Once you’ve decided where you want to deploy your monitoring point, you should consult your network administrator on what level of access to the internet is permitted from that network segment based on this table. Your monitoring point will definitely need to be able to connect to our servers. Beyond that, the port and protocol requirements are mostly based on what features you intend on using.

Your monitoring point will be able to connect to all AppNeta Performance Monitor (APM) servers if you just adjust your firewall rules to allow outbound tcp connections to *.pm.appneta.com on ports 80, 8080, and 443.

APM servers
Assigned server
Outbound TCP 80 A monitoring point attempts to connect to APM on port 80, then 8080; whether you are connecting directly or through a proxy, you must allow outbound TCP connections to your assigned server on one or both of these ports. Log in to APM and look in your browser address bar to discover the name of your assigned server.
Outbound TCP 8080
e.g., app-01.pm.appneta.com
Relay server
Outbound TCP 443 An monitoring point first tries to connect to your assigned server on port 80, then 8080. If it cannot—for example, when your security policy disallows HTTPS—the monitoring point attempts to connect to APM via an SSL relay server. In this case, you must allow outbound TCP connections on port 443 to this server.
Capture server
Outbound TCP 443 Capture servers receive flow records and packet captures, and provide a reverse proxy for SSL connections from the APM server to monitoring points. You must allow outbound TCP connections on port 443 to all of these servers.
Upgrade repository
Outbound TCP 80 You must allow outbound TCP connections on port 80 and 443 to this server so that your monitoring point can download new software versions.
Outbound TCP 443
Outbound TCP 80 (Optional) You may allow outbound TCP connections on port 80 and 443 to this server in case the monitoring point is ever not able to connect to pvc-repoproxy.pathviewcloud.com.
Outbound TCP 443
Proxy server
e.g., permit tcp host device-ip host proxy-ip eq proxy-port If HTTP traffic is directed to a proxy server, make sure that no ACLs prevent the monitoring point from connecting to it. This might be the case if the monitoring point is deployed in a subnet reserved for network infrastructure rather than end-stations. If the proxy service requires authentication, it must use either basic or digest authentication; NTLM and Kerberos are not supported. See the proxy setup page: physical monitoring point or software sequencer.
NTP server
Outbound UDP 123 Unless you have your own NTP server, the monitoring point needs an outbound connection for NTP to ensure precise time stamping.
DNS server
Outbound UDP 53 DNS is required for hostname to IP resolution.
Web admin
Outbound TCP 443 When you access web admin via the manage monitoring points page, a capture server provides a reverse proxy so that your connection remains secure.
Delivery Monitoring
Outbound TCP 443 Allow TCP 443 so that the monitoring point can perform TCP traceroute.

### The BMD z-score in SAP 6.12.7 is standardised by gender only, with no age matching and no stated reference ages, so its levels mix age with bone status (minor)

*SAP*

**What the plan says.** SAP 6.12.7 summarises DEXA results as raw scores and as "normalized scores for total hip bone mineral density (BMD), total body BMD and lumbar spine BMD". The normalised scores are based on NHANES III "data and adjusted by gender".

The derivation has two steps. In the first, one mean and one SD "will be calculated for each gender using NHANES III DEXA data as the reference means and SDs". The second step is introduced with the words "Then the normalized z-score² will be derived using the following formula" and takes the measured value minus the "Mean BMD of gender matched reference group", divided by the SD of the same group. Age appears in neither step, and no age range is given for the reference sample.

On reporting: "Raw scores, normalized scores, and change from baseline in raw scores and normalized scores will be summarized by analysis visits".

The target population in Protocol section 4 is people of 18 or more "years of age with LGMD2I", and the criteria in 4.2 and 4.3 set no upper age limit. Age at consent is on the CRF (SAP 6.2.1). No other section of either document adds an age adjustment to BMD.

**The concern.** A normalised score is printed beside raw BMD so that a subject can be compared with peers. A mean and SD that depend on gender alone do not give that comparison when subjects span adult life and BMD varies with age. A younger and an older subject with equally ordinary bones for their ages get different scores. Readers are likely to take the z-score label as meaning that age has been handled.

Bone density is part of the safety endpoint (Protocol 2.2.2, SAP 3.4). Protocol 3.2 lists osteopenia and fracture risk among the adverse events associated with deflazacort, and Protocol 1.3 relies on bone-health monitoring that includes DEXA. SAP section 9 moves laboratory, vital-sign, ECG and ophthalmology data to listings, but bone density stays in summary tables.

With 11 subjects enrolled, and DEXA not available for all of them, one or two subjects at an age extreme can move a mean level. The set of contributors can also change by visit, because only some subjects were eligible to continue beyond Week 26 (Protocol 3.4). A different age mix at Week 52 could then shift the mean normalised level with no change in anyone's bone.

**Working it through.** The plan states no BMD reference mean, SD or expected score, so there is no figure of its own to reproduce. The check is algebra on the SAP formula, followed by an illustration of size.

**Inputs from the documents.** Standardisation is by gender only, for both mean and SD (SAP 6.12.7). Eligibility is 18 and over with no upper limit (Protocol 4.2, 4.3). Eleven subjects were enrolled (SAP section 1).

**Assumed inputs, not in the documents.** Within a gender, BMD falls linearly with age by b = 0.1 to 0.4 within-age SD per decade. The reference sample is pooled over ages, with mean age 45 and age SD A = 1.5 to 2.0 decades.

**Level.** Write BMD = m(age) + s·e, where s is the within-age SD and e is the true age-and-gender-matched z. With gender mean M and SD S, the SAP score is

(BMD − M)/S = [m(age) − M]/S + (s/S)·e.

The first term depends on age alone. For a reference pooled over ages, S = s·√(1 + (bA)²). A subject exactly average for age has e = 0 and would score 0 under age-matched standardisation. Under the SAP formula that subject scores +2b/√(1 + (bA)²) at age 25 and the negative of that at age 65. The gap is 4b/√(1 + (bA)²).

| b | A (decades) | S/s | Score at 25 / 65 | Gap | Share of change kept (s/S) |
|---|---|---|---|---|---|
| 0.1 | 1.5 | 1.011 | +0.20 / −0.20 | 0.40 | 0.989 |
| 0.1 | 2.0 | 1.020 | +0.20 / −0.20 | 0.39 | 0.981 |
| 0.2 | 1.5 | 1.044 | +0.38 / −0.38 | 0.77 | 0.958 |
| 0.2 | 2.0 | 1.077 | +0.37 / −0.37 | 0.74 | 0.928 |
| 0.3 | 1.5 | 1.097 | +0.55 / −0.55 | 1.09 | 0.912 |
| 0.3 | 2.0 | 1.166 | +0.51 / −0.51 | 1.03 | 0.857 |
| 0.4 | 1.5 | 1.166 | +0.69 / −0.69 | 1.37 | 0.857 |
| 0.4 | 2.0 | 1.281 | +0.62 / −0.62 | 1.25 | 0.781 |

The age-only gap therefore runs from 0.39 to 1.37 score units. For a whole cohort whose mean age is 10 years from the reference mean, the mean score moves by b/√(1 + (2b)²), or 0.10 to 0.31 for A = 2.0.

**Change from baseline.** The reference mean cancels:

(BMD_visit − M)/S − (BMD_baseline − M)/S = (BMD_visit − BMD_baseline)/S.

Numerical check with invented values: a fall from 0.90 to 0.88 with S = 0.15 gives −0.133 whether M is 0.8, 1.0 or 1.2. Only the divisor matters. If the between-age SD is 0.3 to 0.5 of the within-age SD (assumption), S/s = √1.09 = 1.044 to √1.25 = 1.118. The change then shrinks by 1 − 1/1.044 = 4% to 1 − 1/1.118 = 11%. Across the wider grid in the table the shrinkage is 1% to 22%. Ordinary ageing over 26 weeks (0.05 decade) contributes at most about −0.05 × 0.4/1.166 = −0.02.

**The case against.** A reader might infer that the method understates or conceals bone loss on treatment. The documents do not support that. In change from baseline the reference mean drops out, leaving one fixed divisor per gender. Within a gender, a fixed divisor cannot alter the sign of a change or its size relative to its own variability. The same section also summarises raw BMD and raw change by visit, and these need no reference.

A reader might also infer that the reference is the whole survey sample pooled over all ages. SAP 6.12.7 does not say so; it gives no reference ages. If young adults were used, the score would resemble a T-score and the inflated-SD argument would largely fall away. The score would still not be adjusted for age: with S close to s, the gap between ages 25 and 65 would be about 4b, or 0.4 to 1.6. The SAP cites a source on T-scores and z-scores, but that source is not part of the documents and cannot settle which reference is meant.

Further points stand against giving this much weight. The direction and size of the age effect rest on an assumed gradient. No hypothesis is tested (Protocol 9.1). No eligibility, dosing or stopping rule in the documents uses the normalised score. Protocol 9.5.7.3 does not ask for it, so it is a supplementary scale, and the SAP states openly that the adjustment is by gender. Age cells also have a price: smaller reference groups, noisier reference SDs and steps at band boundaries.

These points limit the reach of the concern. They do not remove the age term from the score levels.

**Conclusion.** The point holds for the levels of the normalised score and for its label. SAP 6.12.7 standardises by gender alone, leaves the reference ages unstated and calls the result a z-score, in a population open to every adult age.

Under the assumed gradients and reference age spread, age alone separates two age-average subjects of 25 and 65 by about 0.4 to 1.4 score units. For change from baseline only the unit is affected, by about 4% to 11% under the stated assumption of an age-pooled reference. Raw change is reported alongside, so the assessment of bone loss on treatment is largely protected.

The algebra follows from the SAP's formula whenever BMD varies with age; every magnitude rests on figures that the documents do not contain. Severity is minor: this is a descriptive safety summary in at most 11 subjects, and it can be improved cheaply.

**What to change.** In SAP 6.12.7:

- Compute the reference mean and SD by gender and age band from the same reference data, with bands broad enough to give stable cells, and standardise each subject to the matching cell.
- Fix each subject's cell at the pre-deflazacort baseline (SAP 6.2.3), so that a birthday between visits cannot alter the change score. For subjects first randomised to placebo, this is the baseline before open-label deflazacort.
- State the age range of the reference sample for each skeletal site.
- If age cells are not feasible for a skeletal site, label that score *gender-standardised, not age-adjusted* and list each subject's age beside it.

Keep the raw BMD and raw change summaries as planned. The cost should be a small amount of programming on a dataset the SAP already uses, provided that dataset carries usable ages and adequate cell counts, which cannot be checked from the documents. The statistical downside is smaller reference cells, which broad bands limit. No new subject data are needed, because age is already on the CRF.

Inbound + Outbound ICMP ICMP is the instrument for delivery monitoring on single-ended paths, so it is essential that these messages are allowed in the outbound direction.
echo-request, echo-reply, time-exceeded, port-unreachable, fragmentation-needed
Inbound UDP 3239 Allow UDP 3239 inbound so that monitoring points can coordinate dual-ended monitoring.
Outbound UDP 3239 Allow UDP 3239 outbound so that monitoring points can coordinate dual-ended monitoring and perform UDP traceroute.
Inbound UDP 45056-49151 Allow inbound and outbound UDP messages on this range so that monitoring points can perform dual-ended monitoring, continuous monitoring traceroute using the port-unreachable method, voice tests, and QoS alerting. Customize this range.
Outbound UDP 45056-49151
Outbound UDP 49152-65535 APM sends UDP packets to ports in the stated range as part of QoS diagnostics, path MTU determination, and network discovery. ICMP port-unreachable messages are expected in response. Keep in mind that path targets must actually respond with an ICMP port-unreachable for any of these processes to be successful.
Outbound UDP 161 Allow outbound UDP messages on port 161 so that monitoring points can query network devices via SNMP.
Path Plus
Outbound UDP 7 UDP port 7 is used for traceroute in Path Plus.
Outbound TCP 3236 Allow outbound TCP and UDP messages on port 3236 so that PathTests can target monitoring points. The source and target monitoring points coordinate on TCP 3236 before and after tests, so it must be opened even if the testing protocol is UDP.
Outbound UDP 3236
Inbound UDP 3239 Monitoring points coordinate over UDP 3239 for voice and video tests: allow outbound for source monitoring points and inbound for target monitoring points.
Outbound UDP 3239
Inbound UDP 5060 Video and voice tests can use one of two signaling protocols: SIP uses port 5060, and H.323 uses port 1720; if you need to use different ports for signaling, open a support ticket.
Outbound UDP 5060
Inbound UDP 1720
Outbound UDP 1720
Inbound UDP 45056-49151 For video and voice tests, RTP and RTCP automatically select ports between 45056-49151.
Outbound UDP 45056-49151
Experience monitoring
Outbound TCP 80 Outbound TCP connections on port 80 are essential to web monitoring. Allow outbound connections on port 443 if a scripted transaction will include logging in to the target site.
Outbound TCP 443
Outbound UDP 162 Allow outbound UDP messages on port 162 so that monitoring points can send SNMP traps.